Panasonic PT-AE1000U 1080p Home Theater Projector Review
Panasonic PT-AE1000U vs. Optoma HD81
This is almost a classic LCD vs. DLP. The Optoma is definitely brighter, and can handle much larger screens, but costs more, and the Panasonic clobbers it in placement flexibility.
On the other hand, the street price of the PT-AE1000U is more than $2000 less, so these two are hardly competitors in terms of price.
The PT-AE1000U, is far more likely to work in your room. Most people considering the HD81 will have no choice but to ceiling mount, for the projector has only a 1.2:1 zoom, and no lens shift. Even ceiling mounted it is especially limited in placement.
The Optoma HD81 should have a slight edge in sharpness over the Panasonic. I was extremely impressed when viewing the Optoma HD81 at CEDIA, doing Phantom of the Opera from HD-DVD.
The Optoma comes with an outboard processor that stays with the rest of your equipment, and has a single cable that runs from the processor box to the projector, carrying all your source selections. The HD81 has more inputs than any other projector in its class, so far.
Due to the pricing difference, these are only competitors in that they are two of the few 1080p projectors under $10,000, the Optoma’s real competition is the previously mentioned BenQ, while the Panasonic’s is the Mitsubishi.
As I finish reviews of other 1080p projectors you can look to the summaries there for updated info on how they compare.
- Most affordable 1080p projector
- Beautiful, accurate picture out of the box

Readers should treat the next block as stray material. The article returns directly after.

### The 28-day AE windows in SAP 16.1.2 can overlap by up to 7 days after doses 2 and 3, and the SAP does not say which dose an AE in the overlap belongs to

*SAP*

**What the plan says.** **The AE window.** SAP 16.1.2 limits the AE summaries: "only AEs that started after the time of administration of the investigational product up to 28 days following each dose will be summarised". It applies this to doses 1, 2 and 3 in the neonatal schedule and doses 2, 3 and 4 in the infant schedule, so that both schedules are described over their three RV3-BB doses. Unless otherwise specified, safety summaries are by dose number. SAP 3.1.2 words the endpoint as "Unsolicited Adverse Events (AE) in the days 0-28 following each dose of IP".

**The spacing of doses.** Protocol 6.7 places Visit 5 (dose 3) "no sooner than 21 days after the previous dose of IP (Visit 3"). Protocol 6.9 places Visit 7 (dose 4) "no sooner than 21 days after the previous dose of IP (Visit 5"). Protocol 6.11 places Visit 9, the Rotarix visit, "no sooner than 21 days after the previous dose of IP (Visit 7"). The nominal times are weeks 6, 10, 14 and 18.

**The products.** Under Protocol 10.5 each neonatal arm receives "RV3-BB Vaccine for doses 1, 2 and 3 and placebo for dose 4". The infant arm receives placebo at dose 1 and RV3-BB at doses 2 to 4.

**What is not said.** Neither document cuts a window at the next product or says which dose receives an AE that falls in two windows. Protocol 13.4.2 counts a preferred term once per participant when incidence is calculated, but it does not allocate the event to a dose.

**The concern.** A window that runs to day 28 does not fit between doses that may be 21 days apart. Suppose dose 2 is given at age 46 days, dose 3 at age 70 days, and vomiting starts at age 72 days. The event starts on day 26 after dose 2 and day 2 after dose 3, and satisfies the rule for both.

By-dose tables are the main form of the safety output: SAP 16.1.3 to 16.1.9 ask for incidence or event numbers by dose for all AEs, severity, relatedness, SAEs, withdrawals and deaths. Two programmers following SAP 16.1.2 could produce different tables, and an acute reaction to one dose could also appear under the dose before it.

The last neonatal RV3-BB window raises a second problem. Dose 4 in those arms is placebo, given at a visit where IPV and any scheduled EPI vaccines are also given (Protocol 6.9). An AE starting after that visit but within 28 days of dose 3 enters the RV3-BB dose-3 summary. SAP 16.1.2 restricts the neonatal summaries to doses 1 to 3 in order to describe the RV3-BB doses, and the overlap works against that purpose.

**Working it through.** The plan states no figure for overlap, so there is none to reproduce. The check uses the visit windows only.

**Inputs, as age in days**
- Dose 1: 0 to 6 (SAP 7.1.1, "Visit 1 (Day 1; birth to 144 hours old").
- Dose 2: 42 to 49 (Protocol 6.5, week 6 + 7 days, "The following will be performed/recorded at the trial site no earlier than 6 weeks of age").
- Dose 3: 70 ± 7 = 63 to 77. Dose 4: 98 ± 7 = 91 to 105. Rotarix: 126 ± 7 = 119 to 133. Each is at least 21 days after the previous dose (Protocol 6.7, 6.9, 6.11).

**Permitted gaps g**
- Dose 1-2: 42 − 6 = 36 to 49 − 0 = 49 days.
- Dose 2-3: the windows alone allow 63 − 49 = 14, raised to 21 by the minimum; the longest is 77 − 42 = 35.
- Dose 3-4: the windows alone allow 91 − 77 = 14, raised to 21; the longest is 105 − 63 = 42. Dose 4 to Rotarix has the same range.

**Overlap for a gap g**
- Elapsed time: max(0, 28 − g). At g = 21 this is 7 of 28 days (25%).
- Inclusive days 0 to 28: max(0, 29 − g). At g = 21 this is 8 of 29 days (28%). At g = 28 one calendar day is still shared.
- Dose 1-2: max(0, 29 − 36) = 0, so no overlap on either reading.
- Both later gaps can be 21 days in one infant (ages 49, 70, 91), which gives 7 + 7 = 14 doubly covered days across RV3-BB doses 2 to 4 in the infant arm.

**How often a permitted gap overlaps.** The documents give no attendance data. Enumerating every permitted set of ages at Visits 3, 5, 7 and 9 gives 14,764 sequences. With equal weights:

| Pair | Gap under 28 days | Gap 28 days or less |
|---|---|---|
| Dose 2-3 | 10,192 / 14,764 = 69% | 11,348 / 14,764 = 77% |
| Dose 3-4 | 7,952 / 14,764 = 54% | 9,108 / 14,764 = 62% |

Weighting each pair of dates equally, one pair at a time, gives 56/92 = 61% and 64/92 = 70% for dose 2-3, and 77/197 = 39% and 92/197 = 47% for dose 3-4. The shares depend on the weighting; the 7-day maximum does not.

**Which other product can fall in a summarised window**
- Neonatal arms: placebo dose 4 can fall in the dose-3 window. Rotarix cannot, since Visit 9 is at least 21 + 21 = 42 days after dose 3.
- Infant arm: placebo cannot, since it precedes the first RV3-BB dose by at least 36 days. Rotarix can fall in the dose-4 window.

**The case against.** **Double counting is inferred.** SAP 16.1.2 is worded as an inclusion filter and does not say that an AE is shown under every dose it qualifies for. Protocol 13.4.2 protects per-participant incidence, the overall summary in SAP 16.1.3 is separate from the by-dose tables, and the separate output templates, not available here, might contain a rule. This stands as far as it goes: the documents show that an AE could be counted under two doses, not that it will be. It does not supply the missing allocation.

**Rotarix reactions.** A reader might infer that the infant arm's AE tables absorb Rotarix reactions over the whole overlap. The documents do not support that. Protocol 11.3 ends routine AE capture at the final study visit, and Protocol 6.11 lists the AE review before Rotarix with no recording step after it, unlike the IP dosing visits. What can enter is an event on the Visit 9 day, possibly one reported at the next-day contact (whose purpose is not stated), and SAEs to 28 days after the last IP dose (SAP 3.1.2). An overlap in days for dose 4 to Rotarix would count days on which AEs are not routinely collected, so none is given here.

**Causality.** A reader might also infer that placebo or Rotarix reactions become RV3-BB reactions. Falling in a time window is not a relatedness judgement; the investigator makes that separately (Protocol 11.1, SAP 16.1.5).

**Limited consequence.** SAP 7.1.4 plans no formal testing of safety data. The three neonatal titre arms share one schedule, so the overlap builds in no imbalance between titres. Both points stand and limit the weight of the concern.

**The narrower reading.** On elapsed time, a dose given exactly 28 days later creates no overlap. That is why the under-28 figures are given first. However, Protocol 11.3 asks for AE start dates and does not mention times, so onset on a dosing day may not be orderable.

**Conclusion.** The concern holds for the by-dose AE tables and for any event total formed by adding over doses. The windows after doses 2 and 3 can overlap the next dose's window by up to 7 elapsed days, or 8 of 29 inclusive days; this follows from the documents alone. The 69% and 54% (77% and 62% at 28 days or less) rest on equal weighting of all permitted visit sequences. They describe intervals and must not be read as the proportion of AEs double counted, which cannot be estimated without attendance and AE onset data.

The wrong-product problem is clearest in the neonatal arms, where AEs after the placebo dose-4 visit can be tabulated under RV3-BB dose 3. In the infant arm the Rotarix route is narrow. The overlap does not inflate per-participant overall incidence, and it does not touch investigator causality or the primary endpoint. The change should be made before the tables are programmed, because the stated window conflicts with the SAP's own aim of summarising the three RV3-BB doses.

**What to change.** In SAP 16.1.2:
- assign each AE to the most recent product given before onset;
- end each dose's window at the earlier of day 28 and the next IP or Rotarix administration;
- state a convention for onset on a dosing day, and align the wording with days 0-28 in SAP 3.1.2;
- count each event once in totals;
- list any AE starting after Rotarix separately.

- Great flesh tones
- No pixel visibility at all (at anything resembling normal seating distance)
- Excellent black levels (within the limits of dynamic iris’es)
- Extremely good shadow detail
- Excellent placement flexibility thanks to zoom and lens shift
- 2 HDMI inputs
- Lamp can be changed without unmounting the projector
- Very good remote control
- Waveform monitor and custom color management (for serious tweakers)
- Manual is good overall
- 5 user savable settings
- Very quiet
- Very good Price/Performance
- Image is a bit soft with 1080 sources (due to Smooth Screen technology)
- Brightness is about average, the projector is therefore not ideal for larger screens (over 110″ diagonal) or for handling more than very small amounts of ambient light for things like sports viewing.
- Manual could better explain some functions, instead of just identifying them (like Cinema Reality)
- One year warranty
PT-AE1000U Typical Capabilities
- Lamp life
- Average brightness
- Requires occasional filter cleaning
- Selection of inputs
I’m probably the biggest sharpness fanatic I know of, for I like to sit close (11 feet) to a 128″ screen, and if I could, might even sit a bit closer. As a result of that preference, I’m a little more biased against the Panasonic PT-AE1000U, than the vast majority would be. To me the slight softness on 1080 resolution images is a big factor, yet, I realize that the average viewer isn’t likely to be able to tell the difference between, say the Mitsubishi and the Panasonic, unless in a side by side setup. Based on my strong preference for sharpness, I’m probably coming out sounding a little more down on the Panasonic than I should be.
Once that issue is set aside, the Panasonic really starts looking like not only a great value, but an excellent overall projector.
While the PT-AE1000U could use more lumens, it is typical for LCD home theater projectors in the 1080p class (so far) next year, no doubt, the replacement models will be brighter.
The great thing about the PT-AE1000U, is you can pop it out of the box and slap it down on a table, run some cables to it, and enjoy a great looking picture, even before you figure out where you are going to permanently place it.
The Panasonic’s overall image quality is about as good as it gets without having to adjust anything. The PT-AE1000U projector for people who are into movies, rather than those more interested in the equipment than the content.
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